The 4 push pins should come in the proper position for installation, that is with the pins rotated in the opposite direction of the arrow,(clockwise)
and pulled up as far as they can go.
Take the time to play with the pushpin mechanism until you know how they work.

Orient the 4 pins so that they are exactly over the motherboard holes.
If one is out of place, you will damage the pins which are delicate.
Push down on a DIAGONAL pair of pins at the same time. Then the other pair.

When you push down on the top black pins, it expands the white plastic pins to fix the cooler in place.

If you do them one at a time, you will not get the cooler on straight.
Lastly, look at the back of the motherboard to verify that all 4 pins are equally through the motherboard, and that the cooler is on firmly.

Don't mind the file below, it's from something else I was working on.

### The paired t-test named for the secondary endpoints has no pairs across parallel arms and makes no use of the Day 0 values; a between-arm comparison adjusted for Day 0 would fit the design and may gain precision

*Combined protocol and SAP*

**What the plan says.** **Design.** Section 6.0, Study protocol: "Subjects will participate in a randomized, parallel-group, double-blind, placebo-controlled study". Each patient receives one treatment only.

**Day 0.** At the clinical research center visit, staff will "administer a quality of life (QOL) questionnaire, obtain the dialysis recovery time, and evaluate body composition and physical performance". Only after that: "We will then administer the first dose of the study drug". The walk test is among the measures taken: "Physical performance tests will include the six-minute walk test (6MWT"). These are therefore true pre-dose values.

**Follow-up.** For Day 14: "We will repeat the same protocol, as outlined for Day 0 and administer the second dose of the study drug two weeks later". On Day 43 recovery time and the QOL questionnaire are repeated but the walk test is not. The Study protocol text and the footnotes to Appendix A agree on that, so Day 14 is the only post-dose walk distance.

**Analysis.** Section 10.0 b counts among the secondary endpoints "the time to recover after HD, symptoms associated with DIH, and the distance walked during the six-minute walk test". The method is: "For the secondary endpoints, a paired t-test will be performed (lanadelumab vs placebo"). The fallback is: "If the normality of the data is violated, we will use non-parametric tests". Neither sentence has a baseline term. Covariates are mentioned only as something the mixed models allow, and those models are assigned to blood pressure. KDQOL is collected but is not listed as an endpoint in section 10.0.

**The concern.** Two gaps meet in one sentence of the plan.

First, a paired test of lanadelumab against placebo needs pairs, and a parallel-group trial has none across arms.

This last step must be done, which is why the motherboard should be out of the case to do the job. Or you need a case with a opening that lets you see the pins.
It is possible to mount the cooler with the motherboard mounted in the case, but you can then never be certain that the push pins are inserted properly
unless you can verify that the pins are through the motherboard and locked.

If you should need to remove the cooler, turn the pins counter clockwise to unlock them.
You will need to clean off the old paste and reapply new if you ever take the cooler off.
Clean off old paste with alcohol and a lint free paper like a coffee filter.
Apply new paste sparingly. A small rice sized drop in the center will spread our under heat and pressure.
Too much paste is bad, it will act as an insulator.
It is hard to use too little.

----------------------------------------------------------------------------------
 
Reactions: Lamba Chandi
Jan 20, 2021
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@geofelt
Thanks man.. I have decided to change the cooler..
I am going to go with Noctua NH-U12S or BeQuiet Dark Rock Slim, so that they can be compatible with AM3+ today and AM4 socket which I would need to upgrade to in the future. I will go with whichever of them is available and cheaper.